Cameron becomes British PM

Conservative Leader David Cameron has become Britain's new prime minister, ending Labour's 13 years in power.
David Cameron, Britain's new prime minister, accompanied by his wife, Samantha, speaks in front of 10 Downing Street in London on Tuesday evening. ((Toby Melville/Reuters))

Conservative Leader David Cameron has become Britain's new prime minister, ending Labour's 13 years in power.

Speaking from the steps of the official residence at 10 Downing Street, Cameron said Tuesday evening the Queen has asked him to form a new government and he has accepted. Cameron will form a coalition with the Liberal Democrats. The party's leader, Nick Clegg, will become deputy prime minister.

"Nick Clegg and I are both political leaders who want to put aside political differences and work hard for the common good and the national interest," Cameron said. "I believe it's the best way to get the strong government that we need today."

The coalition, Britain's first in 70 years, has agreed on a five-year, fixed term Parliament. Both sides made compromises, including Cameron's promise to hold a referendum on reforming Britain's electoral system — a key demand of Clegg's.

"We are going to form a new government; more importantly, we are going to form a new kind of government," Clegg said in a news conference after his party's elected representatives and executive overwhelmingly approved his decision to enter a coalition with Cameron.

Liberal Democrat Leader Nick Clegg walks to his home in London on Tuesday. ((Simon Dawson/Associated Press))

The agreement was reached after five days of negotiations.

Cameron, 43,  paid tribute to former prime minister Gordon Brown. Cameron said Brown's Labour government had made the country more open at home and more compassionate abroad.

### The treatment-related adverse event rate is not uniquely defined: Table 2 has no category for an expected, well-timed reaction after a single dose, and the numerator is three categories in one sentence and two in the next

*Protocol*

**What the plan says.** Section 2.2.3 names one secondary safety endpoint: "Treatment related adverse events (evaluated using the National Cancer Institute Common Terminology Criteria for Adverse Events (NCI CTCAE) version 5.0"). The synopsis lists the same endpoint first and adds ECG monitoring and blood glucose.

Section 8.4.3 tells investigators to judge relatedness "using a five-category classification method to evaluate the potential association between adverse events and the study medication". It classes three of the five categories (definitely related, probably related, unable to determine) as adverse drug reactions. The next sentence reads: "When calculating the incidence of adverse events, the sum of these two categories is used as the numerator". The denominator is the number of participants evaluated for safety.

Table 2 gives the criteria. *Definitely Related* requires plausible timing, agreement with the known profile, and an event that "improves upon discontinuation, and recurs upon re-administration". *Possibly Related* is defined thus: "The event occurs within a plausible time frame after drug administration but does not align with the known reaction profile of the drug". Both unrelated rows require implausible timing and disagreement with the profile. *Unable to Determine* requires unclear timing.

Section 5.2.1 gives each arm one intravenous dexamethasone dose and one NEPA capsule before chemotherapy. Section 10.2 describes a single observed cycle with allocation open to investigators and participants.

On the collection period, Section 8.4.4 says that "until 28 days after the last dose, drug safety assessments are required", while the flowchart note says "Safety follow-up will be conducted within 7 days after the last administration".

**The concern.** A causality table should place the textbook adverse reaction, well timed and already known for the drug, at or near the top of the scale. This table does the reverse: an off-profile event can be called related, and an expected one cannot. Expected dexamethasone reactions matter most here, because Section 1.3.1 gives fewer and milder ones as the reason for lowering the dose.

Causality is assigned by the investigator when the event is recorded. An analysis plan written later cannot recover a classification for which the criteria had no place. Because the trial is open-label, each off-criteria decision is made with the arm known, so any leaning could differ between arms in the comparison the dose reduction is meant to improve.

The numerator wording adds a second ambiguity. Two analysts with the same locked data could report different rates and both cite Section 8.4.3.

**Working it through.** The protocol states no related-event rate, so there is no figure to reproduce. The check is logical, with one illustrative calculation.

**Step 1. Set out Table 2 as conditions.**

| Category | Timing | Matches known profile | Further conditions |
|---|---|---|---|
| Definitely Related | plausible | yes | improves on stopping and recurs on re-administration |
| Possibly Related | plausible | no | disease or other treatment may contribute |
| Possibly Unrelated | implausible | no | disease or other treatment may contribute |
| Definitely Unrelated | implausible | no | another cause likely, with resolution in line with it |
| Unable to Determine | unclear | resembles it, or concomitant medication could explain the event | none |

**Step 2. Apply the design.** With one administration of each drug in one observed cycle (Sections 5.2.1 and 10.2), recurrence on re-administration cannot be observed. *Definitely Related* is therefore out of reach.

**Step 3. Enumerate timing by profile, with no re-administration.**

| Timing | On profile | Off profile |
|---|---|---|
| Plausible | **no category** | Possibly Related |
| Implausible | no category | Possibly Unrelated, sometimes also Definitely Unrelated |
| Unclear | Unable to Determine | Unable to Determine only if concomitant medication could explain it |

Earlier, Brown tendered his resignation to the Queen effective immediately. 

"My constitutional duty is to make sure that a government can be formed," Brown had said. "I've informed the Queen's private secretary that it's my intention to tender my resignation to the Queen. In the event that the Queen accepts, I invite her to invite the leader of the opposition to form a government."

Brown's resignation ended five days of uncertainty after last week's general election left the country with no clear winner. The Conservatives captured the most seats but fell short of the majority needed to defeat Labour under Brown.

The Conservatives won 306 of the 650 seats in the House of Commons. Labour won 258, the Liberal Democrats, 57, and smaller parties, 28, with one seat not yet determined.

Gordon Brown, accompanied by his wife, Sarah, and their sons, John and Fraser, leave the prime minister's official residence at 10 Downing Street on Tuesday. ((Lefteris Pitarakis/Associated Press))

In the past, the sitting prime minister has been given the first chance to try to form a government — even if his party didn't win the largest number of seats.

If Labour and the Liberal Democrats had formed a coalition, they would still have fallen short of a majority and would have needed support from minor parties to govern.

Brown accepted blame Monday for Labour's loss of 91 seats in last week's election and its failure to win a parliamentary majority.

"As leader of my party, I must accept that that is a judgment on me," he said.

Prime Minister Stephen Harper offered Cameron his "sincere and heartfelt" congratulations, adding that Canada and Britain share a deep and enduring friendship forged by "hundreds of years of shared history, values and tradition."

U.S. President Barack Obama telephoned Cameron, inviting him to the U.S. in July. The pair discussed Afghanistan, Iran, and the Middle East peace process, according to a statement released by the new prime minister's office. Cameron also fielded a call from German leader Angela Merkel, with whom he talked about the world economy.

With files from The Associated Press